Also, don’t tell your friend that she should just give up and adopt. Adoption is very personal choice, it can be extremely complicated, and it is not something people "give up" and do. The wait to adopt a child is often years long, not everyone is accepted, and it can cost far more than most people realize.

Whatever you say, just try to be supportive and offer your hopes and prayers.

Stand up for her

If you notice other friends or relatives giving your infertile friend a hard time, stick up for her. It is bad enough that she is dealing with a pain that many people do not understand, but it is even worse when others choose to kick her while she’s down. Your friend will appreciate it more than she can express if you stand up to the bullies on her behalf.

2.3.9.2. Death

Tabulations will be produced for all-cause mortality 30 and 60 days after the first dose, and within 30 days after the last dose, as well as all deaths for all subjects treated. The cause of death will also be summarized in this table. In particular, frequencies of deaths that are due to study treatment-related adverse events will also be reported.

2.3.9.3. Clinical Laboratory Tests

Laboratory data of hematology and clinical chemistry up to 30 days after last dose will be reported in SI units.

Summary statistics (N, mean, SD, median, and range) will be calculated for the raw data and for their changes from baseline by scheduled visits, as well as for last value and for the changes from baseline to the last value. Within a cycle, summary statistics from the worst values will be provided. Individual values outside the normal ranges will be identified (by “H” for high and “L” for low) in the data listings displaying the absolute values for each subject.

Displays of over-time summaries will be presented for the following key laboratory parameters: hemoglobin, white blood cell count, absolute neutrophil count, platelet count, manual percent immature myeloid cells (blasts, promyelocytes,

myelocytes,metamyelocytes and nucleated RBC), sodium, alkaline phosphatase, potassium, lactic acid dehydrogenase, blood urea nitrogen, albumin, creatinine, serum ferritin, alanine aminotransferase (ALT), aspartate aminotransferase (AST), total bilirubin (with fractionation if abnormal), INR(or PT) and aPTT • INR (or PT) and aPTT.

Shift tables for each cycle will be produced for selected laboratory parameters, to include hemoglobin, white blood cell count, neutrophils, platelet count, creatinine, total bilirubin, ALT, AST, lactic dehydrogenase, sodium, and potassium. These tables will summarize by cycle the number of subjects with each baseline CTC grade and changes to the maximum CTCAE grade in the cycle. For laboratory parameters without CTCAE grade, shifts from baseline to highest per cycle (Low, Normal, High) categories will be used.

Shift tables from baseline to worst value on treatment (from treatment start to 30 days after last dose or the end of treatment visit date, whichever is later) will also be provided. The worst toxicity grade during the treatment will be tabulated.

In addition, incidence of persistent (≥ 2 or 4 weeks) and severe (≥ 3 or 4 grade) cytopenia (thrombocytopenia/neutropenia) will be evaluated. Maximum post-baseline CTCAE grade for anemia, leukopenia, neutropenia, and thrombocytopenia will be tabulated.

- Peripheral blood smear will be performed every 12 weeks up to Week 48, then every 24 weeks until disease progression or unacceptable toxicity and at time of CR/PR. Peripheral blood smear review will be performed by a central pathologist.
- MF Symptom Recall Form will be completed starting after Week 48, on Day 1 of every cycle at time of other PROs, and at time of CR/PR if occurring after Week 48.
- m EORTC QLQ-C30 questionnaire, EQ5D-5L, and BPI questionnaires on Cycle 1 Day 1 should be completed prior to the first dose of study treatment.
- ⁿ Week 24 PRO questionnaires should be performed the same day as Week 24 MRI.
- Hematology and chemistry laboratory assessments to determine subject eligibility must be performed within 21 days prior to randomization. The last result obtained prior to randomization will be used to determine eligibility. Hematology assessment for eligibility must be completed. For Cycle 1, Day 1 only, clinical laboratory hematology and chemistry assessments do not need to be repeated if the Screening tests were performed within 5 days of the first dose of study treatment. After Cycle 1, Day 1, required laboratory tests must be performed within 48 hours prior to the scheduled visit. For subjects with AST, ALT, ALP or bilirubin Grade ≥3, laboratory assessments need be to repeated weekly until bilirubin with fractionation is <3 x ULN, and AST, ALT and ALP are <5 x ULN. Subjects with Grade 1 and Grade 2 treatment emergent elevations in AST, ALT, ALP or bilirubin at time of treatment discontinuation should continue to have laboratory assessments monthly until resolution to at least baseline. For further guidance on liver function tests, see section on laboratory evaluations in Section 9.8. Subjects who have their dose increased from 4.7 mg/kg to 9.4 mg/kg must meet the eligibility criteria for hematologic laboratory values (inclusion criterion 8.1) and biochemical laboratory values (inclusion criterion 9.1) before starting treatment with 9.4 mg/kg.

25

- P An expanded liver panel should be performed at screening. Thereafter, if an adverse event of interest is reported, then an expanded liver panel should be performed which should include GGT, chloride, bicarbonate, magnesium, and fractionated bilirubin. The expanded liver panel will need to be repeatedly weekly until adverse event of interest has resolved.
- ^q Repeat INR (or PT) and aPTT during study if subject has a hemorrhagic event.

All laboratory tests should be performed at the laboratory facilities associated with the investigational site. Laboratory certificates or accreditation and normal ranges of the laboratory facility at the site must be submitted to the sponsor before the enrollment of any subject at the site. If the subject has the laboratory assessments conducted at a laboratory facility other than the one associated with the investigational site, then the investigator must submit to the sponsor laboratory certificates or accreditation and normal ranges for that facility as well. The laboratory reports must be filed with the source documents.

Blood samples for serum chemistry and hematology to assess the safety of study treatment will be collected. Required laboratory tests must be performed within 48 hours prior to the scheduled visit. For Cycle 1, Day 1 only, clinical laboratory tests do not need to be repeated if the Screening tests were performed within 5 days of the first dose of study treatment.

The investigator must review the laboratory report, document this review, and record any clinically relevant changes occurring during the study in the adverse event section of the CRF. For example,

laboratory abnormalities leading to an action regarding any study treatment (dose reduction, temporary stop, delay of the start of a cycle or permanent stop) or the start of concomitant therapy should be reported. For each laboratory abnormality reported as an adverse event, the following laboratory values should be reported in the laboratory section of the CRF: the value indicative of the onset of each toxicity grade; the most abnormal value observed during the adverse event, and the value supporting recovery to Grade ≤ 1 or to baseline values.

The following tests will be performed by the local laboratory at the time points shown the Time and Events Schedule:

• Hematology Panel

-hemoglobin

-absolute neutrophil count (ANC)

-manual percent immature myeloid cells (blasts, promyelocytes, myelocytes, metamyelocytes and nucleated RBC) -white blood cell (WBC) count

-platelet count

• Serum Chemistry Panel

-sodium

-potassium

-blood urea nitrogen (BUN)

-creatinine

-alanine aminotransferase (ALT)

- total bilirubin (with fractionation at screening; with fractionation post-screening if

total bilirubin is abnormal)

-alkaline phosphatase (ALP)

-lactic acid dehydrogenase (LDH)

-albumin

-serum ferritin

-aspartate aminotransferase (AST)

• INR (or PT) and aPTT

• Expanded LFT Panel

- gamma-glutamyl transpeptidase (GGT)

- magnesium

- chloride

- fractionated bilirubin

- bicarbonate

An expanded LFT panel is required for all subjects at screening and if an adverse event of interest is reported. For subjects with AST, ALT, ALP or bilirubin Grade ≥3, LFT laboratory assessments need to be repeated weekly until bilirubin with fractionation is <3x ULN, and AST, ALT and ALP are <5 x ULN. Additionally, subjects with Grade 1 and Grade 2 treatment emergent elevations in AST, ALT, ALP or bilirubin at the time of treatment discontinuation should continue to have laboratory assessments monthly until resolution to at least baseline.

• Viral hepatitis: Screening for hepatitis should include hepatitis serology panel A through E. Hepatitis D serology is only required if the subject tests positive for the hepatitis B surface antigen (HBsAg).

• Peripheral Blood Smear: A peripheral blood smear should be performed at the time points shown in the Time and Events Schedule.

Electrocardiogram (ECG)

I am so thankful to be a mother after so many years of infertility. I still prefer celebrating quietly at home with my family rather than making a big show of things out in public. I think a part of me will never truly get over thinking of Mother’s Day as sort of a cruel joke on the infertile women of the world.

I feel blessed every single day of the year to be a mom, and I don’t really need a big party on a greeting card holiday to make me any happier or more fulfilled. I hope every mom-in-waiting gets a lot closer to her first Mother's Day this year!